Schools Minister David Laws calls for a period of calm for teachers
Richard Garner has been Education Editor of The Independent for 12 years and writing about the subject for 34 years. Before becoming a journalist, he worked as a disc jockey in London pubs and clubs and for a hospital radio station. His main hobbies are cricket (watching these days) and theatre. On his days off, he is most likelt to be found at Lord’s or the King’s Head Theatre Club.
Monday 14 April 2014
Teachers need a period of calm and consensus in education rather than a "permanent revolution", Schools Minister David Laws said today.
In what was widely interpreted by teachers as a swipe at his boss Education Secretary Michael Gove, the Liberal Democrat minister said "some politicians seek consensus and others prefer their 'dividing lines' - they search out controversy and seek to perpetuate it."
Mr Gove has dismissed his opponents as "enemies of promise" and likened them to "The Blob", an amorphous monster which ate humans in a 1958 science fiction film.
Speaking to the Association of Teachers and Lecturers conference in Manchester, Mr Laws went on: "I think that consensus - and the policy stability that can come with consensus - is something worth pursuing, provided it is on the basis of effective policies which work."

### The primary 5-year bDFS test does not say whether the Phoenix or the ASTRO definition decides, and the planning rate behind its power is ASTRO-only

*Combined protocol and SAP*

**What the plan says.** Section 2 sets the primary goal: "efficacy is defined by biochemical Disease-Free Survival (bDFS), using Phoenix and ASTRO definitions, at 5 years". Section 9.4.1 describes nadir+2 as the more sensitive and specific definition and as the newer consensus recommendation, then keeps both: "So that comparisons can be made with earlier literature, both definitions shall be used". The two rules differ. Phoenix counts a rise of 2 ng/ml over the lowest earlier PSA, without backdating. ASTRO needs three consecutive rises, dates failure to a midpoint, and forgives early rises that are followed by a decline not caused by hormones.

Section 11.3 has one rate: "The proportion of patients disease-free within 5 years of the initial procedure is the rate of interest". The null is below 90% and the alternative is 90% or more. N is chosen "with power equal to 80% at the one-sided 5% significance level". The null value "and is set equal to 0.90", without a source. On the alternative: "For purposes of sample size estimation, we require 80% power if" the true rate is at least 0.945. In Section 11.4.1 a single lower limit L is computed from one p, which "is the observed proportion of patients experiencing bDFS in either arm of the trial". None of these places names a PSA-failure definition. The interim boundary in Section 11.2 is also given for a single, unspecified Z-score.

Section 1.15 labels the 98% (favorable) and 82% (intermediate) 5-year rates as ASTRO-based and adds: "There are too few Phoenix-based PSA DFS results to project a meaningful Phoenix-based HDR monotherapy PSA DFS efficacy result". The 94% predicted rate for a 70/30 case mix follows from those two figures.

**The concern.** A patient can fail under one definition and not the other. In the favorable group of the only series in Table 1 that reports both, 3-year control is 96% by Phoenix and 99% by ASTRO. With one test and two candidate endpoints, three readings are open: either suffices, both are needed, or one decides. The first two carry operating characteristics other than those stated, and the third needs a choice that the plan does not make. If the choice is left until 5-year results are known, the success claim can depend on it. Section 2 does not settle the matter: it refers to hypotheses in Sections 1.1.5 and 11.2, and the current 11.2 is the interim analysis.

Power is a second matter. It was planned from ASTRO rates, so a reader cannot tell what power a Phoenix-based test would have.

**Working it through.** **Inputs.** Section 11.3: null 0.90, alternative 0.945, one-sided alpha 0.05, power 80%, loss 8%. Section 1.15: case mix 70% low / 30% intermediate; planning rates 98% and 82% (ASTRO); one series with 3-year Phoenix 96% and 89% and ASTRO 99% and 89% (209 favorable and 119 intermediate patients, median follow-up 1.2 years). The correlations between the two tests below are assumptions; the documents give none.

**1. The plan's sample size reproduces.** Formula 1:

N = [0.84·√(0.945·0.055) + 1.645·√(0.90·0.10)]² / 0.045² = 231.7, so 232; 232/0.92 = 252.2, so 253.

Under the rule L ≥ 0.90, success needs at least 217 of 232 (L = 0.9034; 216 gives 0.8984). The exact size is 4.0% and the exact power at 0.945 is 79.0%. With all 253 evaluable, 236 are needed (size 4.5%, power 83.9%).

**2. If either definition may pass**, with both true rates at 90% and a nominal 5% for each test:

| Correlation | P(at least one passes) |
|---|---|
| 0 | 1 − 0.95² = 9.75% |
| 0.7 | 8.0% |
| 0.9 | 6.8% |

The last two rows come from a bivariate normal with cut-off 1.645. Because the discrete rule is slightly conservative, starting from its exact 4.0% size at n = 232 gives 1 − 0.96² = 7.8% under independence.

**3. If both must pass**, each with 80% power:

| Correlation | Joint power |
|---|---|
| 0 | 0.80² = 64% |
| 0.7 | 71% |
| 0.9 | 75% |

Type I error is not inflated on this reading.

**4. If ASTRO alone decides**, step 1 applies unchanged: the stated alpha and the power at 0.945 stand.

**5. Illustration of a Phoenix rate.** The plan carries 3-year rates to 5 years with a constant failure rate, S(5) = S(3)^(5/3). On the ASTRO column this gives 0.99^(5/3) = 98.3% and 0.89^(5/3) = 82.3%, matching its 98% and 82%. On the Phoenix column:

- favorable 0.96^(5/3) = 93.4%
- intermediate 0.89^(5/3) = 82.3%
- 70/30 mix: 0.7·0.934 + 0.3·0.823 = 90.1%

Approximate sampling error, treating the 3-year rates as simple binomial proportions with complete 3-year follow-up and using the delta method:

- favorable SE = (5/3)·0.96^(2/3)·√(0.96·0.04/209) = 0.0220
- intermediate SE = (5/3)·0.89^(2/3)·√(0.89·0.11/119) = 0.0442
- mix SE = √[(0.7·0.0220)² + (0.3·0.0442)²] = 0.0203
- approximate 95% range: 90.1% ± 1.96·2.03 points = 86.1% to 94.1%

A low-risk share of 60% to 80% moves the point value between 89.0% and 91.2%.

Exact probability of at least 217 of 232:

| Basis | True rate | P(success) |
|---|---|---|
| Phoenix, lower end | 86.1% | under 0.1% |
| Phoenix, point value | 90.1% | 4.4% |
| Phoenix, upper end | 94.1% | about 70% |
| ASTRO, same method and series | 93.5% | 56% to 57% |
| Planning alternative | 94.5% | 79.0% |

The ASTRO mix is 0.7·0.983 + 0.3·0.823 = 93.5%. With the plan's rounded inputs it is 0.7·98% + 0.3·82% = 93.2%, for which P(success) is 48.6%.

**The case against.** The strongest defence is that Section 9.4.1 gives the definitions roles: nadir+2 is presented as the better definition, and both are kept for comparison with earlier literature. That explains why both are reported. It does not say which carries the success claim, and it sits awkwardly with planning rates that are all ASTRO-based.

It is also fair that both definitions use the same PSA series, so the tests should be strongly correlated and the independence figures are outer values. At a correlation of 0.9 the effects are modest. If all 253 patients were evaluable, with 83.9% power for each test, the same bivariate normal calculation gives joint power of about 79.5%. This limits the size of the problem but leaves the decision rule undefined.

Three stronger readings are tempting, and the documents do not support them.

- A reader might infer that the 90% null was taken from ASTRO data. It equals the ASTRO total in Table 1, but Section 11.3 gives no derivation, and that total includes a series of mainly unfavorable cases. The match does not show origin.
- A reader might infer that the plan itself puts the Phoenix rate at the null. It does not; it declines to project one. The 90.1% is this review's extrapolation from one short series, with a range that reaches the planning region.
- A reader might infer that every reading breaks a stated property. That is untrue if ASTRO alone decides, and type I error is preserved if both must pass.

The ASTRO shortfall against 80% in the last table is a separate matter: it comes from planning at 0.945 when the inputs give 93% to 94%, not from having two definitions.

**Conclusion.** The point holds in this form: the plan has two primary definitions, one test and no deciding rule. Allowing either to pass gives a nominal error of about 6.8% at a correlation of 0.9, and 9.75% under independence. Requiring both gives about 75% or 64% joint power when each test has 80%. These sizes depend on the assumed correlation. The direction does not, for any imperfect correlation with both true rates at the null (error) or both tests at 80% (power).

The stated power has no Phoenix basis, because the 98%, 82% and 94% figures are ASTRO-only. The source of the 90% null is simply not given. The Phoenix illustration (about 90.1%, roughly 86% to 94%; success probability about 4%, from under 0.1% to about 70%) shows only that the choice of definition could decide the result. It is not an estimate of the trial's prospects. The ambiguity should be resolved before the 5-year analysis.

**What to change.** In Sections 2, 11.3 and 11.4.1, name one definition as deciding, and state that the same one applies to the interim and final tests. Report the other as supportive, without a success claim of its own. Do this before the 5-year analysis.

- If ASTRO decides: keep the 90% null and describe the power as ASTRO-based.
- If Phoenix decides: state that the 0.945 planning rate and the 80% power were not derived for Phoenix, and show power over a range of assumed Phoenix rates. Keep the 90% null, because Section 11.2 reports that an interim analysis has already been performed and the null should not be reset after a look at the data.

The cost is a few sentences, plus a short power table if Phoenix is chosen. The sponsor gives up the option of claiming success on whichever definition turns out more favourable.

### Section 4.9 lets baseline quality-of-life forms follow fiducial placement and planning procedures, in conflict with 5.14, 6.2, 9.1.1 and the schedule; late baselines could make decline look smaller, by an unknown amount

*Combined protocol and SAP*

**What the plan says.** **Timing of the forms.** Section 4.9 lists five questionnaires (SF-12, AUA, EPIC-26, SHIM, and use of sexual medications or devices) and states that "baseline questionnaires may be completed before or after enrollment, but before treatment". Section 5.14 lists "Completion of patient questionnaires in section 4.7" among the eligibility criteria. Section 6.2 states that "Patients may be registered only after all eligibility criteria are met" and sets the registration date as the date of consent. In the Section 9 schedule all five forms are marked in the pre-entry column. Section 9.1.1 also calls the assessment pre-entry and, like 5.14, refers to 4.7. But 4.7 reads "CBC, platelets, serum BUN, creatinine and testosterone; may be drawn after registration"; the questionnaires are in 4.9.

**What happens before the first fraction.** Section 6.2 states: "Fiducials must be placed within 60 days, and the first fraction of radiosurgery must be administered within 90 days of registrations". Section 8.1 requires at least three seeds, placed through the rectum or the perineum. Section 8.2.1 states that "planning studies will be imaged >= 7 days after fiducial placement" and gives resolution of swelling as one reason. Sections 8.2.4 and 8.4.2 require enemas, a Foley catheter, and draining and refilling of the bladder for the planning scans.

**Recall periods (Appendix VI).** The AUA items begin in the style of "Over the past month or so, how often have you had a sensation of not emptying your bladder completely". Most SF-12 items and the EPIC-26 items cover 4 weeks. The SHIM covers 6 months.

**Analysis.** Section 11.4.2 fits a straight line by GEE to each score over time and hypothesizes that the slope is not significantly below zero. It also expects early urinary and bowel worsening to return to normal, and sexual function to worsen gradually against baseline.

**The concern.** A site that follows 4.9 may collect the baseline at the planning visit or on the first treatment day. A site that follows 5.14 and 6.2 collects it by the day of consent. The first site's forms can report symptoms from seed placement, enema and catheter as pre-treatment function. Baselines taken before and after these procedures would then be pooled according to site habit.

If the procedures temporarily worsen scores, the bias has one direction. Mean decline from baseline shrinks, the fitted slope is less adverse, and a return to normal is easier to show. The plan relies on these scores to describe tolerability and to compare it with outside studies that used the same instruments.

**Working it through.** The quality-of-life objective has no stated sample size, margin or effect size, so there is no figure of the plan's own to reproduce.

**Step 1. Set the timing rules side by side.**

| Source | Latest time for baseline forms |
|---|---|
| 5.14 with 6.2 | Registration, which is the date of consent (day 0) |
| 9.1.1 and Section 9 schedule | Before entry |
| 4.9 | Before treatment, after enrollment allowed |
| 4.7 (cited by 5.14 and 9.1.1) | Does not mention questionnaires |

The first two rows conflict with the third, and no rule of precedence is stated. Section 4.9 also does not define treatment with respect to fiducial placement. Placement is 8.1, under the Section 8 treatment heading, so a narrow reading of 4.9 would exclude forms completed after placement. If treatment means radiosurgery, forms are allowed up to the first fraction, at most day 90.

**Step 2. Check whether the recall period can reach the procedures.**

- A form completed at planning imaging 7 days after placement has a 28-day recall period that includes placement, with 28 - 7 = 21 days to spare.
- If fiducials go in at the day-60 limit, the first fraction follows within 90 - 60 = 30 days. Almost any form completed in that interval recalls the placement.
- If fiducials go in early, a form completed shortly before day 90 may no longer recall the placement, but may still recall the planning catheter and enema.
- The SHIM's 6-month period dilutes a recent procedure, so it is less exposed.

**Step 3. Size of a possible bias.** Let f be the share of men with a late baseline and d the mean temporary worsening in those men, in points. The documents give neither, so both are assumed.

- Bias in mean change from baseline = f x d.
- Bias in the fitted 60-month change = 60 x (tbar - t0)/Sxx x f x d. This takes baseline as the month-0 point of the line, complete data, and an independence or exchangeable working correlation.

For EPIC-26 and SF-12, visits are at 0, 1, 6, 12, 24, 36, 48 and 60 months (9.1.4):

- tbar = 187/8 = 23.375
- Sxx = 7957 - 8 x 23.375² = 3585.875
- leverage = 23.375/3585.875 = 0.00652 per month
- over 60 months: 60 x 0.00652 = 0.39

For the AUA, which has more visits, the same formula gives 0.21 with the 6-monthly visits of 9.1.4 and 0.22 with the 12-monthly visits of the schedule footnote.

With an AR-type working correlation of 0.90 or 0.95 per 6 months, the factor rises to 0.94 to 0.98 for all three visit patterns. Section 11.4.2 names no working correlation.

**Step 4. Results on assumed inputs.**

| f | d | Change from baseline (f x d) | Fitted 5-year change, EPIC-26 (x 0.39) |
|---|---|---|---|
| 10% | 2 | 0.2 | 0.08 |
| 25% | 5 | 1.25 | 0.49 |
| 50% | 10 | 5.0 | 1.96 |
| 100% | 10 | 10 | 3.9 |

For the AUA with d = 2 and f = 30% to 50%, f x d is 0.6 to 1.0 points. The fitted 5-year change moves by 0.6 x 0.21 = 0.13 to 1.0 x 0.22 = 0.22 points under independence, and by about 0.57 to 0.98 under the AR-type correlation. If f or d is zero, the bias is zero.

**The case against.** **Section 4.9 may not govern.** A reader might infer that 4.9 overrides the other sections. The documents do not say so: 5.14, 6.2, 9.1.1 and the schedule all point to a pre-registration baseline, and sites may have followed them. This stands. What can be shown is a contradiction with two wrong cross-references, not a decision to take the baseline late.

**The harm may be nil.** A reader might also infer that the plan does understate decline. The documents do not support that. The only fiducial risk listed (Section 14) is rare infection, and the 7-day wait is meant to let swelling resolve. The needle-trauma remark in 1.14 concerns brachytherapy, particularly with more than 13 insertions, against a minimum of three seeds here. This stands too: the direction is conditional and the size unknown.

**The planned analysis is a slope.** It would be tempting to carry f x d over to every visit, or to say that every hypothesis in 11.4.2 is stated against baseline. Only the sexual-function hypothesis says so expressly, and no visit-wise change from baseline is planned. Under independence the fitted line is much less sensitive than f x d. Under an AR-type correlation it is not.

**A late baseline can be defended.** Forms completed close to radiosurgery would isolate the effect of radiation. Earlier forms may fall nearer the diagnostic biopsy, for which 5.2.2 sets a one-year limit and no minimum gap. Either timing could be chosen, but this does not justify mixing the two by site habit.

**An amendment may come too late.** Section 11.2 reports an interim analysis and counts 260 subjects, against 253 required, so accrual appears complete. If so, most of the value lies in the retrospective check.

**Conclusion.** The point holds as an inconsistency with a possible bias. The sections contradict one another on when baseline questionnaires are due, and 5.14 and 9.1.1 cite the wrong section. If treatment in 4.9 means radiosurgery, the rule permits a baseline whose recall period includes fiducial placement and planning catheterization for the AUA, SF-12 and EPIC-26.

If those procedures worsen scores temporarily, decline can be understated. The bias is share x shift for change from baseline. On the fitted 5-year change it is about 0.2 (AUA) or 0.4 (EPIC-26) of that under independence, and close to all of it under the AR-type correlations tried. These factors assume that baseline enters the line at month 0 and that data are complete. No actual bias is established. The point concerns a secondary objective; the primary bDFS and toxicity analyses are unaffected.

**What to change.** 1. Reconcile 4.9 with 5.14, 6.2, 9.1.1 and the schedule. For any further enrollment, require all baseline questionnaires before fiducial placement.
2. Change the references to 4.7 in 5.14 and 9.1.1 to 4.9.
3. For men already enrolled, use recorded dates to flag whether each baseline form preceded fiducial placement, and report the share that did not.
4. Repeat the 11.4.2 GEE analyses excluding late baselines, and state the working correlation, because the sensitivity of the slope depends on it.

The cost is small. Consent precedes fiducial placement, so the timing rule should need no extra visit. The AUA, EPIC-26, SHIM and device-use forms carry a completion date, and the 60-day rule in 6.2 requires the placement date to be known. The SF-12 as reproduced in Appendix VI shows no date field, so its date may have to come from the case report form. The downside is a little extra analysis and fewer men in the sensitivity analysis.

Mr Laws went on to admit there was "a deep dividing line" between the Coalition partners over Mr Gove's plans to allow schools to hire unqualified teachers. This, he added, would not be bridged this side of the election.
"My own view and that of Liberal Democrats is that all teachers in all state funded schools should have QTS (qualified teacher status) or be working towards it. Teaching is, in my party's view, not just about subject knowledge but about knowledge of how to teach well. Our plans for all teachers to secure QTS will be set out in our general election manifesto."
Mr Laws added: "I also accept that there is a balance to be struck between governments having the right to introduce new policies for which they have a democratic mandate and the need to avoid excessive politicisation of key aspects of education policy."
He said there was a need to take an evidence-based approach to policy "rather than the whim of here today, gone tomorrow governments and ministers".
"Politicians are supposed to be communicators and quite often we need to do better in communicating a more balanced and positive message to those who serve in our schools," he added.
Dr Mary Bousted, general secretary of the ATL, said: "You're not afraid of disagreement but you seek consensus unlike someone you work with very closely who has a preference for dividing lines.
"We're happy to have a period of calm provided we're in the right place [to begin with]."
However, Mr Laws insisted that under Mr Gove there had been progress in reducing some of the direct political influence on education, with the growth in influence of independent regulators like the exams watchdog Ofqual.
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